Judge Again Rules Lindsey Lowe's Confession Admissible
HENDERSONVILLE, Tenn. – A judge has once again ruled that Lindsey Lowe's confession will be allowed at her upcoming trial.
On Monday, Judge Dee Gay ruled the defense did not demonstrate enough evidence to be granted an appeal. In November, he ruled Lindsey Lowe's detailed confession is admissible.
Lowe allegedly made a statement to police following her arrest in September 2011 that implicated herself in the deaths of her newborn twins.
Her attorneys had previously asked a judge to throw out the confession, claiming she had not been properly mirandized, but it had been denied.
"I'm glad that the judge ruled the way it did. I'm not surprised that he did, but you never know how a hearing is going to come out in court," said Sumner Co. District Attorney General Ray Whitley.
Lowe's attorneys, who declined to comment after Monday's hearing, argued without her statement to police that there was no evidence a crime was committed. Under that logic, the attorney said prosecuting a case where no crime was committed would waste the court's time and money.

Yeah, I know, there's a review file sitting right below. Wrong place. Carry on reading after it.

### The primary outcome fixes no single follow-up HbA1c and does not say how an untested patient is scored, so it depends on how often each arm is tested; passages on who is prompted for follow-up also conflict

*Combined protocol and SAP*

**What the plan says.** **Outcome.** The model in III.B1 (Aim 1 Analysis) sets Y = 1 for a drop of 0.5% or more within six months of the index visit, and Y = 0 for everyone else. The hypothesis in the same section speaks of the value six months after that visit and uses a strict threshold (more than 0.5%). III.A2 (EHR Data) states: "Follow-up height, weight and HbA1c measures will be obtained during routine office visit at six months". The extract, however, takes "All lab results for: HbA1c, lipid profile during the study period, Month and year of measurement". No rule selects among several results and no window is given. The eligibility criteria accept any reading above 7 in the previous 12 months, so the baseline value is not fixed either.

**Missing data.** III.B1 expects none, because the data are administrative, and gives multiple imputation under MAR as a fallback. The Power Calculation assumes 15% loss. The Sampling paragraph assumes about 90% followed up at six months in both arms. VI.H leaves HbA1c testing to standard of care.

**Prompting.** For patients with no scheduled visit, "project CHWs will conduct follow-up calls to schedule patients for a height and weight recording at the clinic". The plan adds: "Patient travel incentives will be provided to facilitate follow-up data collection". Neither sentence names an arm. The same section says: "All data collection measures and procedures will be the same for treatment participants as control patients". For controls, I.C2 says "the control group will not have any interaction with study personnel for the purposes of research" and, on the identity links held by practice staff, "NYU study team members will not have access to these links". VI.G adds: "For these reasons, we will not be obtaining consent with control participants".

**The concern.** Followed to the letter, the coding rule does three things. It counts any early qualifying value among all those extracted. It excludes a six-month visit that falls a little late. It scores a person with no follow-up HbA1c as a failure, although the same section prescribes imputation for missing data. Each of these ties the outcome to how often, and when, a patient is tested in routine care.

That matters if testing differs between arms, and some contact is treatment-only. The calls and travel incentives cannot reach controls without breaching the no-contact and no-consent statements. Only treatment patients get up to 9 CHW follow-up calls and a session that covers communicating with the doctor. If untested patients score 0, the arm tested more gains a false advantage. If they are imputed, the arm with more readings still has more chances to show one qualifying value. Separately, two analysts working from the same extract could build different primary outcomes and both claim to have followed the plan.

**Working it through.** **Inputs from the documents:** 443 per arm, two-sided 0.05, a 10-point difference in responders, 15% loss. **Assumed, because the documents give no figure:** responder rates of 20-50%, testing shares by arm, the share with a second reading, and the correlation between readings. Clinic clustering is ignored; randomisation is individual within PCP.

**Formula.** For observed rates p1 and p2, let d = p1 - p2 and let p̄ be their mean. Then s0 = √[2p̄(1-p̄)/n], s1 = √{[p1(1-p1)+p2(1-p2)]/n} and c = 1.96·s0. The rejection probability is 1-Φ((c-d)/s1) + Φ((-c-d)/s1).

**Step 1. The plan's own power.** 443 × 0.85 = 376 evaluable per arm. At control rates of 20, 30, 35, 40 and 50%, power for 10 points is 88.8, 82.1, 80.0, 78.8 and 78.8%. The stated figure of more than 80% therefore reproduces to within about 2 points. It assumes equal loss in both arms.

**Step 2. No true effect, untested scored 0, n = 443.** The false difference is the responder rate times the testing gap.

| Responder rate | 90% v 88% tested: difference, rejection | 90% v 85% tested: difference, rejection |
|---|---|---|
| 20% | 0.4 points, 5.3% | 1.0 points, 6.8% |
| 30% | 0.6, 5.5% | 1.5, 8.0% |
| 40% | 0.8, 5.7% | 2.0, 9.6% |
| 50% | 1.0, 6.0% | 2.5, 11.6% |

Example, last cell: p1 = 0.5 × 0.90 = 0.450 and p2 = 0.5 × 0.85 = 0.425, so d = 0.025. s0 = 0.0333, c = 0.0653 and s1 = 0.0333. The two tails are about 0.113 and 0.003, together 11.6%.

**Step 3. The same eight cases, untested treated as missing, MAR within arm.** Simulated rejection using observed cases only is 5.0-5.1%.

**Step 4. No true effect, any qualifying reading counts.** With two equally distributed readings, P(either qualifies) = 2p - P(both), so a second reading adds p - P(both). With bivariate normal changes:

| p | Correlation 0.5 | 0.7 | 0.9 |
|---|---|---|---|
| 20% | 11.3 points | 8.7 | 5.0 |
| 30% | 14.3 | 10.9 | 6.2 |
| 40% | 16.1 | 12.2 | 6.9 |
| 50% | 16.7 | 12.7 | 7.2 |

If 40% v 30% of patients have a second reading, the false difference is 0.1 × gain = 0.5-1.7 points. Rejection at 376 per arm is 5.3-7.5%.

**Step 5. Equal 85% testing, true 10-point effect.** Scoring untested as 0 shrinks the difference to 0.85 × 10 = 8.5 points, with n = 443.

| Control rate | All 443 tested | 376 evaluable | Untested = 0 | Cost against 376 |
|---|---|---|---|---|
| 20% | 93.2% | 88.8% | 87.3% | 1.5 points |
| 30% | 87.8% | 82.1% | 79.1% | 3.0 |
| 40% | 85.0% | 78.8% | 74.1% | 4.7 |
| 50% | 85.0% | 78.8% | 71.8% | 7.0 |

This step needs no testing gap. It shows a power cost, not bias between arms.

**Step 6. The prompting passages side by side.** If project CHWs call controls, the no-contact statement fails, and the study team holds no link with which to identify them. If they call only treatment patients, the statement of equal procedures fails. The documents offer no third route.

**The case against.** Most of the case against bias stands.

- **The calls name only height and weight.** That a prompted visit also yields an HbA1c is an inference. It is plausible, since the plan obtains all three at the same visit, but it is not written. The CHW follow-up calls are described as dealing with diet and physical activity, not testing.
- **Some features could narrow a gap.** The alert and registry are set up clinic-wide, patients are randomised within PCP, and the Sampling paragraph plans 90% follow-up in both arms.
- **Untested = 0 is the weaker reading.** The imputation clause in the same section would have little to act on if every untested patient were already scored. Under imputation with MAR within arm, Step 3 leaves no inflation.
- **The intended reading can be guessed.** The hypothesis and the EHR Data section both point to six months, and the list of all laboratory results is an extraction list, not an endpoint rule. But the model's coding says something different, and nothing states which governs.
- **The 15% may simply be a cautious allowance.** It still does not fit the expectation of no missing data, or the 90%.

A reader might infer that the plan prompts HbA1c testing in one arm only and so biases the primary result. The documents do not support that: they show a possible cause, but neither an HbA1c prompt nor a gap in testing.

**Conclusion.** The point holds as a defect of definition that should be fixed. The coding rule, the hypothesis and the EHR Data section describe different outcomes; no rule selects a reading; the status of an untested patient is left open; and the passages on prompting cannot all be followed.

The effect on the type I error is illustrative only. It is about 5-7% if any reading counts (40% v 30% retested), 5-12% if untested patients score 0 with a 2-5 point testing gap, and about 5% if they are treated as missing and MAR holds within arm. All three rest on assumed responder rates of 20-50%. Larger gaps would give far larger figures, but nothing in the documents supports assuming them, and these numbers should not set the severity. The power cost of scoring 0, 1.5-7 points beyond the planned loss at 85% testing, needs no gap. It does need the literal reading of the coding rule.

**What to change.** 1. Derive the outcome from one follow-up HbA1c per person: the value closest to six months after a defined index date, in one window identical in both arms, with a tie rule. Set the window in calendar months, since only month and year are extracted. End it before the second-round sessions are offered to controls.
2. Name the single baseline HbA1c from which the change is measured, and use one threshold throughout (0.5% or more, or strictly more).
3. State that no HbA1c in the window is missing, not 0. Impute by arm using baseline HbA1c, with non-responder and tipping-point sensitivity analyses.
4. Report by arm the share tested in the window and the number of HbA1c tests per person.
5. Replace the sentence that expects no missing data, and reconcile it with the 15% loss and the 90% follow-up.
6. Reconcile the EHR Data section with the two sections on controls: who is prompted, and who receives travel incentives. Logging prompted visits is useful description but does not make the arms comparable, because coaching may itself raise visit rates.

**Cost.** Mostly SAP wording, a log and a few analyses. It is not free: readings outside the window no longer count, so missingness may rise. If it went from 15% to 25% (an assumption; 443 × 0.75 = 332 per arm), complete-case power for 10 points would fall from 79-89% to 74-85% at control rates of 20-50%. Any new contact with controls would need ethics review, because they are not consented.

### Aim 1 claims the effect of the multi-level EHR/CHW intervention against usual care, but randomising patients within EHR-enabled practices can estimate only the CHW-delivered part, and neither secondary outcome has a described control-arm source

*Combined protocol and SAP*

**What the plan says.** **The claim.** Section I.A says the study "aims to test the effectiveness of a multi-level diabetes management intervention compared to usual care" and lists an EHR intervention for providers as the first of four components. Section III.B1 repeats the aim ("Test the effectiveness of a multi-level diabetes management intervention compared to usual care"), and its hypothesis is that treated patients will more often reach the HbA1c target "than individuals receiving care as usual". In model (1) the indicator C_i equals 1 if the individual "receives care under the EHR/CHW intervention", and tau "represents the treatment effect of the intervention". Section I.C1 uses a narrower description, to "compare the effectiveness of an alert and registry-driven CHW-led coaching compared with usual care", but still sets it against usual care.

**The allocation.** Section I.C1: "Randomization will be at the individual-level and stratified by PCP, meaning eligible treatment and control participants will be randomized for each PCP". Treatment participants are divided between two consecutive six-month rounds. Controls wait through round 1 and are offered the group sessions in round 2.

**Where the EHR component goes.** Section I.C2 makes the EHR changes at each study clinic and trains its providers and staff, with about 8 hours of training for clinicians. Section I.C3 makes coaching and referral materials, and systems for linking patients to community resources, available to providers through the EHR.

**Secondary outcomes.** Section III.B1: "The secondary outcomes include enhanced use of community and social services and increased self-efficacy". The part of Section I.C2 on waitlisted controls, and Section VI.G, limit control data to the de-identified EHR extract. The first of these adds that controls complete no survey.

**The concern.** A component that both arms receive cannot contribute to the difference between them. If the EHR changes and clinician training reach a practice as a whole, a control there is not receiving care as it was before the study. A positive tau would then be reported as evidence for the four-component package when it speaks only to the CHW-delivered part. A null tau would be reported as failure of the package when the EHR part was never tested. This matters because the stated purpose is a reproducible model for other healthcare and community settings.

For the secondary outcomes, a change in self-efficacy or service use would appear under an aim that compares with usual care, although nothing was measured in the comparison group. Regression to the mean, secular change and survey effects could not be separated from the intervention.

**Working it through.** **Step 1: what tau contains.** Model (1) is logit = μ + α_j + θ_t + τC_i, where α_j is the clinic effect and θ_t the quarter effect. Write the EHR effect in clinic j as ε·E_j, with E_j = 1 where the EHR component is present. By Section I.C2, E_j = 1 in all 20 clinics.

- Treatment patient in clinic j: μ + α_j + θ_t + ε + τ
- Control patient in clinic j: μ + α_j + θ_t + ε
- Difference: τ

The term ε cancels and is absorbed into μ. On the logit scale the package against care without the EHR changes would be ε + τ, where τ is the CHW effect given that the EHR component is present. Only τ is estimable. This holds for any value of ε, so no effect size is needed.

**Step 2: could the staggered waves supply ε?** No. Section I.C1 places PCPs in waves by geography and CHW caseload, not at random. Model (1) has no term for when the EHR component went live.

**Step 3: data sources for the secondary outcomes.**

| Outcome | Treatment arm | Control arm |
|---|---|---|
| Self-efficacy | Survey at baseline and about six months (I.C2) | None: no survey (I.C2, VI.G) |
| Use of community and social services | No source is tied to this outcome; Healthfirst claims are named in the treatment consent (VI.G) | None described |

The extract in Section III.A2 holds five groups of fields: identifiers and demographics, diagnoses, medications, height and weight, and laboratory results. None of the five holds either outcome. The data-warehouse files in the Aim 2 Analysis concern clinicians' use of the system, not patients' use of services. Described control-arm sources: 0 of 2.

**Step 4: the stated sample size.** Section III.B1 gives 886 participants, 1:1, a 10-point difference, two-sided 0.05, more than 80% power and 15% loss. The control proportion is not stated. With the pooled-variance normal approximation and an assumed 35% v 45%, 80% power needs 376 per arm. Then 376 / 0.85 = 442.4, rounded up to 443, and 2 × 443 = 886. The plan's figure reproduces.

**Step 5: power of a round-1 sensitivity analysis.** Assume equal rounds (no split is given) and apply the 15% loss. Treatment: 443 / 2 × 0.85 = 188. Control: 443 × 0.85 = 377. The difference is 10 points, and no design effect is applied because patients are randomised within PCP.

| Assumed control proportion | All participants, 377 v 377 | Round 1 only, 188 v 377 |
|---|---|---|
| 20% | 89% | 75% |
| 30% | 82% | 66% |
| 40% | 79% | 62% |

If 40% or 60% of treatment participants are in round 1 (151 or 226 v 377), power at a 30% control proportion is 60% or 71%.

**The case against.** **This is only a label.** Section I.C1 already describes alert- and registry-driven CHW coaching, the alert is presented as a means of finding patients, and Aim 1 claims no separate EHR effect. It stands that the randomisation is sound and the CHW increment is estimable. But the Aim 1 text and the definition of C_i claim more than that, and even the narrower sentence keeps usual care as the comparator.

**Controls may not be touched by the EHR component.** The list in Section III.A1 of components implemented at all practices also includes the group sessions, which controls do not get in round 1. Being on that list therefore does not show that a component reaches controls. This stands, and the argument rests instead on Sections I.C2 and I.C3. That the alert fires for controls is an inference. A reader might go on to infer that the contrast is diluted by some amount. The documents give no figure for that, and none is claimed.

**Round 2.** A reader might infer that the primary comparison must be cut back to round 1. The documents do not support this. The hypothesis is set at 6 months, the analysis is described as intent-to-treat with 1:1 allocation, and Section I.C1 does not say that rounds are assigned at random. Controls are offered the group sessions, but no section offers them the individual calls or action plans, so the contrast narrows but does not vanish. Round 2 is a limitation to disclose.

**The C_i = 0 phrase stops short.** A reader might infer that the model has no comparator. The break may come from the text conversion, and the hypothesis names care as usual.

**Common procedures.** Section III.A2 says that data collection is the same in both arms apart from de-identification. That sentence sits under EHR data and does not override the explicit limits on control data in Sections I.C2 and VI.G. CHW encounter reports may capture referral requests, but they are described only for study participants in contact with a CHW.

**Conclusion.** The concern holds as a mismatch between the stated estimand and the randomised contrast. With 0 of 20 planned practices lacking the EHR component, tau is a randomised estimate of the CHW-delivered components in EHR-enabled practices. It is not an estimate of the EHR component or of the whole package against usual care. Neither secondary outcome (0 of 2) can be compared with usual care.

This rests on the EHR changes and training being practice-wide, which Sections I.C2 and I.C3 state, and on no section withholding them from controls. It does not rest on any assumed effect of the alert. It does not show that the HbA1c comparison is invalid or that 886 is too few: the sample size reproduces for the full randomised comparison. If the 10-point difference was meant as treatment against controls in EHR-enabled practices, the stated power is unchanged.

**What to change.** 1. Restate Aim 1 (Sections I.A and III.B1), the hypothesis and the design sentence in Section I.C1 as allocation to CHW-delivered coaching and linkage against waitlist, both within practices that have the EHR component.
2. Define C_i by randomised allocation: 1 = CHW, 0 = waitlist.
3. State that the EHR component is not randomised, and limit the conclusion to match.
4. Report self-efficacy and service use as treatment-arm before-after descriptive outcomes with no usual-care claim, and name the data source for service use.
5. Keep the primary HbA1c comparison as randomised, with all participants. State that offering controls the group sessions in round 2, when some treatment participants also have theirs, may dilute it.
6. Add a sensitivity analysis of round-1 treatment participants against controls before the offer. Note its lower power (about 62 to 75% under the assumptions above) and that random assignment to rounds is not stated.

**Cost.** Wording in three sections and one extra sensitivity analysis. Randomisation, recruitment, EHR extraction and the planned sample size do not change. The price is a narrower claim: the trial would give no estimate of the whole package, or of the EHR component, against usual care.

In late November, the judge said he would make his decision on a change of venue request when jury selection begins. Her attorneys have asked for the trial to be moved out of Middle Tennessee because they believe Lowe would not receive a fair trial in the county because of all the media attention the case has received.
In 2011, police testified that Lowe not only admitted to killing her newborn twins, but she explained how she did it. According to an affidavit, Lowe hid her pregnancy from her family and may have never visited a doctor.
In the confession, police said Lowe smothered the infants after they were born in a toilet in her parents' home on September 12, 2011. When the babies began to cry, police testified that Lowe said she put her hands over their mouth and kept it there until they died.
Her father discovered one of the babies in a laundry basket two days later and called 911.
In a preliminary hearing in 2011, a detective testified that the father of the newborn twins was not Lowe's fiance, but rather a man she had an affair with in December 2010 and January 2011.
Lowe was released on bond shortly after her arrest last year. Her trial date is tentatively scheduled for March 11, 2013.
Lowe has pleaded notguilty in the murders. The district attorney announced in November that they would not seek the death penalty.
Each count of murder carries the possibility of a life sentence.